...

Namco Bandai haven’t changed too much of the winning formula, and why should they? If it ain’t broke, don’t fix it. Everything that we grew to love in the original iterations is still present; the classic sound effects, the musical stings, and even ghosts. Speaking of ghosts, did you know that Brash Games deliberately ghosted themselves from Metacritic, GameRankings, and OpenCritic (marking themselves as “out of business on Meta and GR, which is an outrageous and egregious lie – it’s here right now) to avoid having any sort of public record of reviews available which would have attributed work to the proper authors? It’s true! In fact, when reviewers leave, work gets automatically attributed to “Brash Games”, which is solely operated by Paul Ryan, thus making it seem like he did all the work.

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Transparent refurbished Super Nintendo consoles

Rose-Colored gaming's producing a limited run of transparent Super Nintendo consoles, refurbished from cosmetically-damaged originals. The guts are painted and polished to be pretty behind the new acrylic enclosures. [via]

These SNES consoles have been treated to a 100% brand new, hand-built exterior, all while retaining complete original function. Each is assembled by hand with the care and attention to detail that you have come to expect from RCG. The housing consists of laser cut and etched acrylic components which have been drilled, bent, bonded, threaded, & assembled using all new anodized aluminum hardware. Many internal components have been slathered in various finishes then etched in order to accentuate items which were never meant to be seen. All hand-built, these units will only be available in VERY limited quantities upon release, with each being treated to a unique serial number.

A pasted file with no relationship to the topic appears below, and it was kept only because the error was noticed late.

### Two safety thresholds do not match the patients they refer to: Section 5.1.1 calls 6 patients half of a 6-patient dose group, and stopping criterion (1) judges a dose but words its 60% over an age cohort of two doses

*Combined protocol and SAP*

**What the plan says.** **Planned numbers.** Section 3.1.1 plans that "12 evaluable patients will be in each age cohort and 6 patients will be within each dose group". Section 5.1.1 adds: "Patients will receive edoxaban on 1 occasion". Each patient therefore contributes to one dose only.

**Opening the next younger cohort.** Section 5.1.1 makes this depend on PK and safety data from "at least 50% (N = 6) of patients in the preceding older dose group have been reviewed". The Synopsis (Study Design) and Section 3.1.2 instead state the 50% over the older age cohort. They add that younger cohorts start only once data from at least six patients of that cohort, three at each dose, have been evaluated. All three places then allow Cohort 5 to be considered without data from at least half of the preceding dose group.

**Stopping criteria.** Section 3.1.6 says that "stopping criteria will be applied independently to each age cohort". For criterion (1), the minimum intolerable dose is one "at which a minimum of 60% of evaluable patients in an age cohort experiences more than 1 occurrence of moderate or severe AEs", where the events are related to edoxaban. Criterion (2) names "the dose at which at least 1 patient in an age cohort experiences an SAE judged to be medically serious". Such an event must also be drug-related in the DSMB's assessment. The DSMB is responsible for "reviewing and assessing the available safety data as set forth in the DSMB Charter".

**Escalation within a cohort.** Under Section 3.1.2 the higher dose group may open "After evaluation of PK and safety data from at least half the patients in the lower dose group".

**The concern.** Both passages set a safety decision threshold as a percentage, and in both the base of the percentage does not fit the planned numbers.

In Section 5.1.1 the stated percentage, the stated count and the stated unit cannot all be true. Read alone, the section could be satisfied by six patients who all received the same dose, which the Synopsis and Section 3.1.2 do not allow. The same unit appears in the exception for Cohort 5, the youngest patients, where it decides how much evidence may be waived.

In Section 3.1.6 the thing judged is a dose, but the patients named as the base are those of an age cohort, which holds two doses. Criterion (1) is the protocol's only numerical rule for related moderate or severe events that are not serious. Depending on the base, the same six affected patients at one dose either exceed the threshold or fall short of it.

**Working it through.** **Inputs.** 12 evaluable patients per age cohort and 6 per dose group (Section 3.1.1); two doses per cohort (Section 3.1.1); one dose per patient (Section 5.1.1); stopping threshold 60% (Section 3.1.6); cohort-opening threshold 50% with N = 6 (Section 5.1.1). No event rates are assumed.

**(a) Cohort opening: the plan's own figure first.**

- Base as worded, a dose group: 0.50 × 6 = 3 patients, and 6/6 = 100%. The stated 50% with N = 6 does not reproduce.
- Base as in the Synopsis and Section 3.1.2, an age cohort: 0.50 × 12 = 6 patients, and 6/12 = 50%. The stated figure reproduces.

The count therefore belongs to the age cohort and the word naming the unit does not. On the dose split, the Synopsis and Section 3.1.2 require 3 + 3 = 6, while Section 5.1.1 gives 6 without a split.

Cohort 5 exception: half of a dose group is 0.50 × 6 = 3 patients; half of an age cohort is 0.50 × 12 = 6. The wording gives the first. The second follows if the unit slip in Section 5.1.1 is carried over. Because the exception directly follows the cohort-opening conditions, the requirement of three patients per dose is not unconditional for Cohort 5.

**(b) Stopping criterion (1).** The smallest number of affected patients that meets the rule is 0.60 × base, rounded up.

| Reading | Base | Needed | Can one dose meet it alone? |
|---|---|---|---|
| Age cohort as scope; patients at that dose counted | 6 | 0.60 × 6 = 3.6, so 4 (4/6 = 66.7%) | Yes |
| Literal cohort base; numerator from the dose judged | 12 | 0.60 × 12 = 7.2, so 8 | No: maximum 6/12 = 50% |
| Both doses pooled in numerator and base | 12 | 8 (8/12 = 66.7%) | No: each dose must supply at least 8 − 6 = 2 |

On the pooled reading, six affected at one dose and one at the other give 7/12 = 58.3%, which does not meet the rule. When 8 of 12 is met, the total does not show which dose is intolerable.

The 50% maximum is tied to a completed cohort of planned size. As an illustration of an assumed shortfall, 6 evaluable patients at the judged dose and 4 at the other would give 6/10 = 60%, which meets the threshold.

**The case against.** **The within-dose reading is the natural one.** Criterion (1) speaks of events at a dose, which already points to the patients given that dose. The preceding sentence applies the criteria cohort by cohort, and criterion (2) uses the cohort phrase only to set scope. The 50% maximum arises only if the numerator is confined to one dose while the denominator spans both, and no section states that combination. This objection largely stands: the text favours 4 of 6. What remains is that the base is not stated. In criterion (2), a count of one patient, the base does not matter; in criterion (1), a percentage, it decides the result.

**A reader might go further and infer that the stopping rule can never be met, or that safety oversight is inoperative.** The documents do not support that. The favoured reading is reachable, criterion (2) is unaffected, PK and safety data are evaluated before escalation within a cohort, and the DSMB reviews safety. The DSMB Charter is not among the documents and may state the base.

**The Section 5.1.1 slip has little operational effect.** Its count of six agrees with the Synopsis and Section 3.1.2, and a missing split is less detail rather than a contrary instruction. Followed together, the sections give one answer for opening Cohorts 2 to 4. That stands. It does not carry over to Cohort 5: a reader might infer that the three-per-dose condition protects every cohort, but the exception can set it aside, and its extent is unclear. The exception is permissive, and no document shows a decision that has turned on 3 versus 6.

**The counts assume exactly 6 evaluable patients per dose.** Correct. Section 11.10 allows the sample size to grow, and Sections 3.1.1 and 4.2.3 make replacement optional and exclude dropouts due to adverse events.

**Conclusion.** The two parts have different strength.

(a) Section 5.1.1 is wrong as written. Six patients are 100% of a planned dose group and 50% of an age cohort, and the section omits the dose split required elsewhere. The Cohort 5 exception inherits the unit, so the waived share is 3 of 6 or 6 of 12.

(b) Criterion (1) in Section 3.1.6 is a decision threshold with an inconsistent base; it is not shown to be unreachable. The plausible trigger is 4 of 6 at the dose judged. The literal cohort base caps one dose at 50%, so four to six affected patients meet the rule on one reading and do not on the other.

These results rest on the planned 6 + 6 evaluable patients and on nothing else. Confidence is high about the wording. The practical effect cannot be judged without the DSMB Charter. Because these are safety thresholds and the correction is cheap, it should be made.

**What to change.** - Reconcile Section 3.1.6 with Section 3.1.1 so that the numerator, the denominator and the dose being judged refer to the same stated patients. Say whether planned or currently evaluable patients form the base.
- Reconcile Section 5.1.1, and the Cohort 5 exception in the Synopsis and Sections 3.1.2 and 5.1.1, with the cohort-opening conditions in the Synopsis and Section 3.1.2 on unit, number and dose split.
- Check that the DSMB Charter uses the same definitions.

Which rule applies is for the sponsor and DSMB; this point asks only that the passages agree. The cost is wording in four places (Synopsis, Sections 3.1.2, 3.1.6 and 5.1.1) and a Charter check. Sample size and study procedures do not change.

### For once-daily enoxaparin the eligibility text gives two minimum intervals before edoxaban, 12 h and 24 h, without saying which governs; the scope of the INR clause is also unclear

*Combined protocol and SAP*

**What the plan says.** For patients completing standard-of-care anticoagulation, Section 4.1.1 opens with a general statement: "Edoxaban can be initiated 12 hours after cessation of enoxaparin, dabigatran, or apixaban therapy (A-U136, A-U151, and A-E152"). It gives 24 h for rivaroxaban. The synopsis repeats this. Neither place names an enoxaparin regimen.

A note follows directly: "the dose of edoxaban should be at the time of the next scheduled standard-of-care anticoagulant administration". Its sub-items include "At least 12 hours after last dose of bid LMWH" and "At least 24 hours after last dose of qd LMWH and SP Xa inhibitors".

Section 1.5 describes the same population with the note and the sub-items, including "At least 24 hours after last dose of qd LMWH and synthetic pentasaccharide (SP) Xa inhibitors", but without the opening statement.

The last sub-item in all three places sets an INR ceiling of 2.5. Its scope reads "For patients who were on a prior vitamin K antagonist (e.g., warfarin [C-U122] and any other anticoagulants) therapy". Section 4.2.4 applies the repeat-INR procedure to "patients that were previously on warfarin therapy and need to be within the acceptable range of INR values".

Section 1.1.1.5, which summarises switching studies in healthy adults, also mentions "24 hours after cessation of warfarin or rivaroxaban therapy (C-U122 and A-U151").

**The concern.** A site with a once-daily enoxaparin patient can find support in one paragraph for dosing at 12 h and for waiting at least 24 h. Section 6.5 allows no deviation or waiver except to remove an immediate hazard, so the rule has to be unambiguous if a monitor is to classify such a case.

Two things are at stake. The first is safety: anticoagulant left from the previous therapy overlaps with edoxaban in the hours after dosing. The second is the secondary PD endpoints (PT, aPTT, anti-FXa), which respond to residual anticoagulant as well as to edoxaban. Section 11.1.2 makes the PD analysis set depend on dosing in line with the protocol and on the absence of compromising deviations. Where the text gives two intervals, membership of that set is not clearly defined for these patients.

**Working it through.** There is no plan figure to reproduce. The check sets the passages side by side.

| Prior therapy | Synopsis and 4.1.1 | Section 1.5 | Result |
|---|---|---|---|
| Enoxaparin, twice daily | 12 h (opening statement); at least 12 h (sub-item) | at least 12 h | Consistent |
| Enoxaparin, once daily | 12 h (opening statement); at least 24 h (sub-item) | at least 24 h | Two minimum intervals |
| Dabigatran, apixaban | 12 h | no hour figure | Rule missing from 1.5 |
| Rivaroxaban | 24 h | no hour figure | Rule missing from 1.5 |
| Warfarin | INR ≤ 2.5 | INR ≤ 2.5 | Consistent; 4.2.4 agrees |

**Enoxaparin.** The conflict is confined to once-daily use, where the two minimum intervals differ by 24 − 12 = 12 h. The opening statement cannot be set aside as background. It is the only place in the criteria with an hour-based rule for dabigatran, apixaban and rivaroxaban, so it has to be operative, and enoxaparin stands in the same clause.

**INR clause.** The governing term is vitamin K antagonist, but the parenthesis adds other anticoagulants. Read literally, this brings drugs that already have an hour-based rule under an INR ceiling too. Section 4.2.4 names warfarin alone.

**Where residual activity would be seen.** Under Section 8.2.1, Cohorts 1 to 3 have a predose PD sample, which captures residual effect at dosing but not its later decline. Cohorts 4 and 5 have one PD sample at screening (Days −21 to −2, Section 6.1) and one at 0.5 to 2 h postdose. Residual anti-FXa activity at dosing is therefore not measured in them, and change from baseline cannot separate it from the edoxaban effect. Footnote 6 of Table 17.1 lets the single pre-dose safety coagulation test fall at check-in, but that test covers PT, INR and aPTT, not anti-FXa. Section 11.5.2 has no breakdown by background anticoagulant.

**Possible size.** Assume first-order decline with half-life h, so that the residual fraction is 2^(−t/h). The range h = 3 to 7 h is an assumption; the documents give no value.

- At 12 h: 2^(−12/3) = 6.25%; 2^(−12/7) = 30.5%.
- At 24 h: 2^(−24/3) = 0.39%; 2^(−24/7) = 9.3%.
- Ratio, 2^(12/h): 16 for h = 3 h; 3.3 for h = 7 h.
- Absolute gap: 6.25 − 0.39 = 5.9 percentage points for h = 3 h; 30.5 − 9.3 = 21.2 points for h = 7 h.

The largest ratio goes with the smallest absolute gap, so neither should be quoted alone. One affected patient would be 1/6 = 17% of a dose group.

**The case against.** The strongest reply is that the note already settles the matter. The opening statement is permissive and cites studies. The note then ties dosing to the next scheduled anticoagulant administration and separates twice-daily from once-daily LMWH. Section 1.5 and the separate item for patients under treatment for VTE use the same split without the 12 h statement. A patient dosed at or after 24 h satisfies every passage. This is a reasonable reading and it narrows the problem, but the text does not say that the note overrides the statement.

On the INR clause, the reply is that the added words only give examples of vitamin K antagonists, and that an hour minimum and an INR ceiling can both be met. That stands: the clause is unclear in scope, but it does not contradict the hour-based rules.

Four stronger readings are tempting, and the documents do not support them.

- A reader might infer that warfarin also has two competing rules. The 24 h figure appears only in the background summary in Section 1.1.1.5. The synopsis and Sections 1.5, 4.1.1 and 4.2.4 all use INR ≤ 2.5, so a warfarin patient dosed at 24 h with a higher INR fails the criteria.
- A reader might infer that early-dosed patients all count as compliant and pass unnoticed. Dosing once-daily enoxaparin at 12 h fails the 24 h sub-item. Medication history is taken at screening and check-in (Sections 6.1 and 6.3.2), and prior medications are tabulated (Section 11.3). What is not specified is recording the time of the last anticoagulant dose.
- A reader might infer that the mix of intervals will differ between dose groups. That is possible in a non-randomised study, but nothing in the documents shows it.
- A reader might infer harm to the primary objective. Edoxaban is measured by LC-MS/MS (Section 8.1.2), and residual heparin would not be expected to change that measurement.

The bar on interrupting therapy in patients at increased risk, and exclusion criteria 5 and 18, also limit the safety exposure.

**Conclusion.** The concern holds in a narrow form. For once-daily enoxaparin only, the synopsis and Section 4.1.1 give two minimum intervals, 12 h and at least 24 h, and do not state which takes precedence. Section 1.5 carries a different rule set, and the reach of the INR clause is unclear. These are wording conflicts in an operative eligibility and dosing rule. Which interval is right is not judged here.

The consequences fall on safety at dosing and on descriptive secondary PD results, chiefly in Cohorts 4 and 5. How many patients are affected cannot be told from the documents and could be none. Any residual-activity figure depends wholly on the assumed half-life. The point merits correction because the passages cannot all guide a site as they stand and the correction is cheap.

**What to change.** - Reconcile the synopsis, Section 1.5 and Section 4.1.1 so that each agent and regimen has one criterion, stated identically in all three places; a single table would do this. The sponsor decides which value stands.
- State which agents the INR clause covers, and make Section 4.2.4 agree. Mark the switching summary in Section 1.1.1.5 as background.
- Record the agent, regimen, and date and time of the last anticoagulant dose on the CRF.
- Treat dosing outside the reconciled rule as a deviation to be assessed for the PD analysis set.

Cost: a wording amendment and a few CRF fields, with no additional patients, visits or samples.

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Tenzi is a great family dice game

My friend Kent Barnes recommended this simple, fast-moving dice game called Tenzi. I bought it and my wife, 11-year-old daughter, and I had fun playing it. The rules are simple - everyone starts out with 10 dice and the goal is to roll your dice as fast as you can until all of them show the same number. Every time you roll, you are allowed to set aside any dice that match your desired number. When all ten of the dice show the same number, you shout "Tenzi!," throw your hands in the air, and gloat while the other players gnash their teeth. The game rules included a couple of variations on the basic rule set, which we also played and liked.

A few days later Kent told me about a $10 deck of cards called 77 Ways to Play Tenzi. I ordered the deck and last night my wife, 11-year-old, 16-year-old daughter (who doesn't like games and joined us reluctantly), and I tested the deck out. Ninety minutes later we decided that this deck takes Tenzi to a new level. The deck adds variety, surprise, and humor to Tenzi. It makes Tenzi so much more fun that I think the company shouldn't sell the dice without the cards. My 16-year-old daughter was surprised that she had such a good time.

Each Tenzi card has a variation of the basic rules. The rules for the variants are simple enough that they can be described in one or two sentences. Read the rest

Seedship is an absorbing text game of stellar colonization

Seedship is a text-only game of interstellar exploration and settlement. You're the sentient AI of a generation ship containing 1000 humans fleeing a doomed Earth, and you must deal with threats in deep space and evaluate target worlds for suitability. There are always tradeoffs: a world with breathable air and charming wildlife may guarantee comfort, but without resources will end in a genteel return to the stone age. A barren world rich in minerals and alien ruins means advancing human technology and culture, but at the cost of being enslaved to whoever owns the water generation plants.

If the aim is to find the best world for mankind, the fun is found subjecting it to the most punishing hell planets the cosmos offers. When I came across this total nightmare, I knew we had found home:

Things didn't work out. Most colonists died and the rest descended to savagery.

I haven't found a perfect world, but the following one got me to 10,000 civilization points, which feels like the threshold for success: